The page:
I kept sampling forseveral hours, but suddenly, when I was ready to draw some air inside canister33, the pressures in my instrument dropped…uh oh!!! What is going on…PANIC!!!This never happened before. I was glad that our instrument PI (principalinvestigator) was next to me, so he figured out that one of our pumps juststopped working.

Well, no more samplingfrom this flight (bummer!)…I was really disappointed, not only because I wouldmiss the fun of the sampling collection, but also, because I felt like Iletdown all my ATTREX team (In this kind of campaign, the data collection isreally valuable from other instrument teams since they can compare and validatetheir results)…but everybody kept telling me, and I knew, these things happen,and it is part of the science, which is based on precision and not onperfection (otherwise it would be so boring!).

Anyway, the worst partof this event was to know that we would have to stay in the Operation Centeruntil the end of the flight, yes,  24lovely hours doing almost nothing…just turning our instrument on (to keep it warmed)and turn it off for descending (remember, AWAS takes most of the power from theaircraft, and they need it during descending.)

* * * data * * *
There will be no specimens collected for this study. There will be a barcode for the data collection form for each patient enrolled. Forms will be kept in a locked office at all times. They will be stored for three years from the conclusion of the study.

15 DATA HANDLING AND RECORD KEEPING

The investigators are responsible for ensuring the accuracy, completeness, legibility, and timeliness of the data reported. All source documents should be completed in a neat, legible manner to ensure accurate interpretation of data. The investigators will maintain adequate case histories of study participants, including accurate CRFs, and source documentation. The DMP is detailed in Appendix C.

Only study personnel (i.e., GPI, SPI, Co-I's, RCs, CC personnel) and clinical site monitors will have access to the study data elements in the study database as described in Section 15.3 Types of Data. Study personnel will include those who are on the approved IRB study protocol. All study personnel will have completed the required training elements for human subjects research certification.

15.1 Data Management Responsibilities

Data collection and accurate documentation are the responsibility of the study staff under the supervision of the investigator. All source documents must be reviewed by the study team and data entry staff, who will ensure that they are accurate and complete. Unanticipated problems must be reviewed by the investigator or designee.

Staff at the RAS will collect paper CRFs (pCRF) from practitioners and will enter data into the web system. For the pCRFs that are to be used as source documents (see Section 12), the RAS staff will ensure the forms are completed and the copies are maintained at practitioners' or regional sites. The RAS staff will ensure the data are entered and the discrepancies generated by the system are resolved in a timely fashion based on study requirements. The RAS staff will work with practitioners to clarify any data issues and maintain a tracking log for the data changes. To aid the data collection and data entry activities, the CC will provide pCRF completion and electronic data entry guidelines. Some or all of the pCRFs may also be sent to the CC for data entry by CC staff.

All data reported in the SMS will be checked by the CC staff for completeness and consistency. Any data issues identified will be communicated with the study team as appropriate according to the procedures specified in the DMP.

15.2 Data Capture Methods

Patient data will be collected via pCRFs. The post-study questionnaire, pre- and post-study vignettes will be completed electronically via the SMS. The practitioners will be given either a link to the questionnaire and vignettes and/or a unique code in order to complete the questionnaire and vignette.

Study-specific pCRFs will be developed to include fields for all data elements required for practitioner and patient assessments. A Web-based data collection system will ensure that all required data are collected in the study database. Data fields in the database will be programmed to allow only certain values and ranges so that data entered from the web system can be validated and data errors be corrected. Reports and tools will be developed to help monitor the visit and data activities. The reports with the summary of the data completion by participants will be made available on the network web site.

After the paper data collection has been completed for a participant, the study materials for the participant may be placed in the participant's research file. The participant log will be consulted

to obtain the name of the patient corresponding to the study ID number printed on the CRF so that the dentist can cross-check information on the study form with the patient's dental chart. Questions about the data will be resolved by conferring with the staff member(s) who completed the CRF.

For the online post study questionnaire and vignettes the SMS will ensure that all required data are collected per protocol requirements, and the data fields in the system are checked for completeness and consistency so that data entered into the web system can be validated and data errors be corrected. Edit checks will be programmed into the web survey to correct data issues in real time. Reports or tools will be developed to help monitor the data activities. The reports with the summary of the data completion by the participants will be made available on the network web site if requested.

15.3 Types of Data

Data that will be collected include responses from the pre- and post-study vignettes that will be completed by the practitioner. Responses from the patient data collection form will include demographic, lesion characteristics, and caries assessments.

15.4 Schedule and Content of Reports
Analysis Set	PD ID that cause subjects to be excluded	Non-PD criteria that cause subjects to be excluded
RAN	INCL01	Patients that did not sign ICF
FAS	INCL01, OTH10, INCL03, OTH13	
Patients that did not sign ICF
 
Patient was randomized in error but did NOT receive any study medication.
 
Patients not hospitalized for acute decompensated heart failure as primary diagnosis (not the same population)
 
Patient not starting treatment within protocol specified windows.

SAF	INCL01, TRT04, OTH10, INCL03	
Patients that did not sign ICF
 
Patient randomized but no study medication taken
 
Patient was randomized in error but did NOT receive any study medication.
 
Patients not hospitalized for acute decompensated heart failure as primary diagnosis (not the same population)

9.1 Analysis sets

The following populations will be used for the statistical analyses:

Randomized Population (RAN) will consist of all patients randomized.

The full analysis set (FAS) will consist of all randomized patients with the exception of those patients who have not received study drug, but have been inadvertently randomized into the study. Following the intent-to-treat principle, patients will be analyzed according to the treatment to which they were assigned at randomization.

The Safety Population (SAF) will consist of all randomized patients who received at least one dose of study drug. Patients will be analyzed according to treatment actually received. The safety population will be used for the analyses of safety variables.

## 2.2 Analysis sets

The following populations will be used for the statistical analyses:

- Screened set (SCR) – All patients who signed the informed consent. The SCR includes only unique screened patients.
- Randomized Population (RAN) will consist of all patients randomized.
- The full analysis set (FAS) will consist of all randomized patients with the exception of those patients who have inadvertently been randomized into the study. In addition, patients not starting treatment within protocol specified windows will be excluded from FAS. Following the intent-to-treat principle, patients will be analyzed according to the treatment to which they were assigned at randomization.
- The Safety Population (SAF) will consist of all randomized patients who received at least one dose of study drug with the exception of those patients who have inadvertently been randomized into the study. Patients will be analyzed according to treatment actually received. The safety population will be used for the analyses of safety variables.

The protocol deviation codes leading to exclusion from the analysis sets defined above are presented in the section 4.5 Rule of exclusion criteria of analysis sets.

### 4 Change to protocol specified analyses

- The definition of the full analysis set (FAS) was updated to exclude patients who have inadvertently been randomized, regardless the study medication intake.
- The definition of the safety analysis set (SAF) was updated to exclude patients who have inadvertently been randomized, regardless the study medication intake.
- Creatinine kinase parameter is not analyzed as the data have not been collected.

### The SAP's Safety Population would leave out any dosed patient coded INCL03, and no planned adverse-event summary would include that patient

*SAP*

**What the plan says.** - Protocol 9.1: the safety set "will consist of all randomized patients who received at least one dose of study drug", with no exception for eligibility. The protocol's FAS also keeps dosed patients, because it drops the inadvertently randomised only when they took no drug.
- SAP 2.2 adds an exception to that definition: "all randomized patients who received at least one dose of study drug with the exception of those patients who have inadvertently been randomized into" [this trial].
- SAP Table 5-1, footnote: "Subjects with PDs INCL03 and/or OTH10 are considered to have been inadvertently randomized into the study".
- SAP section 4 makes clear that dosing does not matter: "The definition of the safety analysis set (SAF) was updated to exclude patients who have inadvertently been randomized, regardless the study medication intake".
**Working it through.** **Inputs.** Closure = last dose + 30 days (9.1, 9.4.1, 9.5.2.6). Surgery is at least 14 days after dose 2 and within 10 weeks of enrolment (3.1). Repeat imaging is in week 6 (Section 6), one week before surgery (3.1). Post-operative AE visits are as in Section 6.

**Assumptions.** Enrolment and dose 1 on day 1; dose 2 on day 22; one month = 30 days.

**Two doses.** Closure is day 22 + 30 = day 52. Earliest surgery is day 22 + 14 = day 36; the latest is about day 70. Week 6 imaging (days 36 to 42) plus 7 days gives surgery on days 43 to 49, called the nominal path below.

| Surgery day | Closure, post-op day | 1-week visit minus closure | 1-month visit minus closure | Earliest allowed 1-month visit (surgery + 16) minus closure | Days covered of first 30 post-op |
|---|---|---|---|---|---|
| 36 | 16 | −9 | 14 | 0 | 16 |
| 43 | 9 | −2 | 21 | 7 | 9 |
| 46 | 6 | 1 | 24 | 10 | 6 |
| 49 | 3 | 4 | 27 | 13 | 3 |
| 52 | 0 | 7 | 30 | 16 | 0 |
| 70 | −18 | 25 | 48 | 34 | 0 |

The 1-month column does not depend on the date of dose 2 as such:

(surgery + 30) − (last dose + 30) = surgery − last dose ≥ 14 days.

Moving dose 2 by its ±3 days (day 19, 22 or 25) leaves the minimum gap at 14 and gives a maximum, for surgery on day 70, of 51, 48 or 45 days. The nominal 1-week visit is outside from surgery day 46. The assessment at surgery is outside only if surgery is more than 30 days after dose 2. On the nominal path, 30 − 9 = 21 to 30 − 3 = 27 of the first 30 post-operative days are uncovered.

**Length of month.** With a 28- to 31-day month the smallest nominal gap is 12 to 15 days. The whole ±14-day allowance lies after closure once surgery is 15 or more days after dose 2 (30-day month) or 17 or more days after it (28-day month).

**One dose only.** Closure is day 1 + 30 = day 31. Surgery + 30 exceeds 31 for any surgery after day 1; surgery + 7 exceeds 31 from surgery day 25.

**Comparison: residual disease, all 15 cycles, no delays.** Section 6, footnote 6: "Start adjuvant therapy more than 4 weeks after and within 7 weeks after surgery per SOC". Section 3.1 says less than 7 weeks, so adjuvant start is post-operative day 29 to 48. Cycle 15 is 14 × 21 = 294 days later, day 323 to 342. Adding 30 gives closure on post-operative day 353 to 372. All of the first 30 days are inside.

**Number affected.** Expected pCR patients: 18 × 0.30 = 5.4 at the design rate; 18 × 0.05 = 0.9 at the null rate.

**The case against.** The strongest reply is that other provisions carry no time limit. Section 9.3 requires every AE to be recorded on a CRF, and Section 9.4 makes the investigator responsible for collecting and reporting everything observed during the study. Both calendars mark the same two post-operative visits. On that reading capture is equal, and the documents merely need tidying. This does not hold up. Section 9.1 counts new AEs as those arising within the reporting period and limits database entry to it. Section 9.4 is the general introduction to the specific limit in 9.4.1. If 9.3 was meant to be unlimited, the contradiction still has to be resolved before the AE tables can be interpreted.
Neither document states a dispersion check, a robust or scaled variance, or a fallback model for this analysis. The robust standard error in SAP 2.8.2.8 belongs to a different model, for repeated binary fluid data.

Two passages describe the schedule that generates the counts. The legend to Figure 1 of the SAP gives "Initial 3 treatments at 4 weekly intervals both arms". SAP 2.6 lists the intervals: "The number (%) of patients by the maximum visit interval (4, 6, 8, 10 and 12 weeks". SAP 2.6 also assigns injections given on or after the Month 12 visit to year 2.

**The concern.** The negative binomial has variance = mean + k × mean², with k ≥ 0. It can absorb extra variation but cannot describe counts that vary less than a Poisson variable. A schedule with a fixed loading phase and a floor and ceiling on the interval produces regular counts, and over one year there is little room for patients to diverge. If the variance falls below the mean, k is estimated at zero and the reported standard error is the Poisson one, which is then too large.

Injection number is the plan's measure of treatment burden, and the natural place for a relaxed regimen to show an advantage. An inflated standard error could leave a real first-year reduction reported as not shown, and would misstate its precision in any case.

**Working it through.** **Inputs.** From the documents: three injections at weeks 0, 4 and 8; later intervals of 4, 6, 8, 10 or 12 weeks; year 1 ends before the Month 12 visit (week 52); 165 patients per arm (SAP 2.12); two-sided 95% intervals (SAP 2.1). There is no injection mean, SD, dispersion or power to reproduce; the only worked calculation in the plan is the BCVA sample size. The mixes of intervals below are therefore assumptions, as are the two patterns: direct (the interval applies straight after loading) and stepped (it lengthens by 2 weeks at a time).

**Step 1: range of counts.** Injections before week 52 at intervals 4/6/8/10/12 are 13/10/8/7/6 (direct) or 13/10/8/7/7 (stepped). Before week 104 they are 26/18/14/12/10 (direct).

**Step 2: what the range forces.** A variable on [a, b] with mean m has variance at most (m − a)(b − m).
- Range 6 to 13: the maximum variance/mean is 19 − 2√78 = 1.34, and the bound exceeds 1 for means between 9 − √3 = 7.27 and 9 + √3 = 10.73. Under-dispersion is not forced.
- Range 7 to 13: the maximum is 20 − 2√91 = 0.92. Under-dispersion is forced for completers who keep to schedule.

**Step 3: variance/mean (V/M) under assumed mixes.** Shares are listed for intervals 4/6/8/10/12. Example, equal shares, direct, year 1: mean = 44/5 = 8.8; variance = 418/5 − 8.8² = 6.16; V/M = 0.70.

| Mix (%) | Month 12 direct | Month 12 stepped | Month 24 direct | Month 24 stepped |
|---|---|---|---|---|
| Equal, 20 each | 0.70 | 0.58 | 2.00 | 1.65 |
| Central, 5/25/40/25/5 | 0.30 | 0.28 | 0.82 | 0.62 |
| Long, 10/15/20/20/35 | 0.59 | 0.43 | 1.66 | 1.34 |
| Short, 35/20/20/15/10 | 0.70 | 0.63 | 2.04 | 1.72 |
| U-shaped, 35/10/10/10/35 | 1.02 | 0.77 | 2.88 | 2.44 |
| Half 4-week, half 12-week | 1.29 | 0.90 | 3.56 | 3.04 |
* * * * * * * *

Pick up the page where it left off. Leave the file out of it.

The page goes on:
Yes, what a night! Iwas only waiting for the aircraft to land to get inside it and determine thereason why my instrument had an unsuccessful flight.

A view of my instrument screen before pumps failed

Day37 and 38:  A little surgery for thepumps!

Ok, so my team hadaccess to the aircraft, and we found that indeed one of our pumps died duringflight. We took it out, opened it and found a frozen bearing. This is somethingfeasible, since temperatures at high altitudes are really cold. Thus, wereplaced the pump with a spare one (lucky that we packed it before coming toDryden) and reinstalled inside the aircraft.

To avoid furtherproblems and to verify our cold temperature suspicions, we decided to add a thermistor tomonitor the temperatures of the pumps for our next flight (yes, we scientistslove to know the reason for everything!)

Now, we are ready to goon ATTREX’s  second science flight.Preflight is done. Science meeting was held, and aircraft will be in air onSaturday, February 9th . Wish us luck!

GWAS pumps outside of aircraft. (pump # 1 guilty as charge!)


A little test before installing the new pump inside the Global Hawk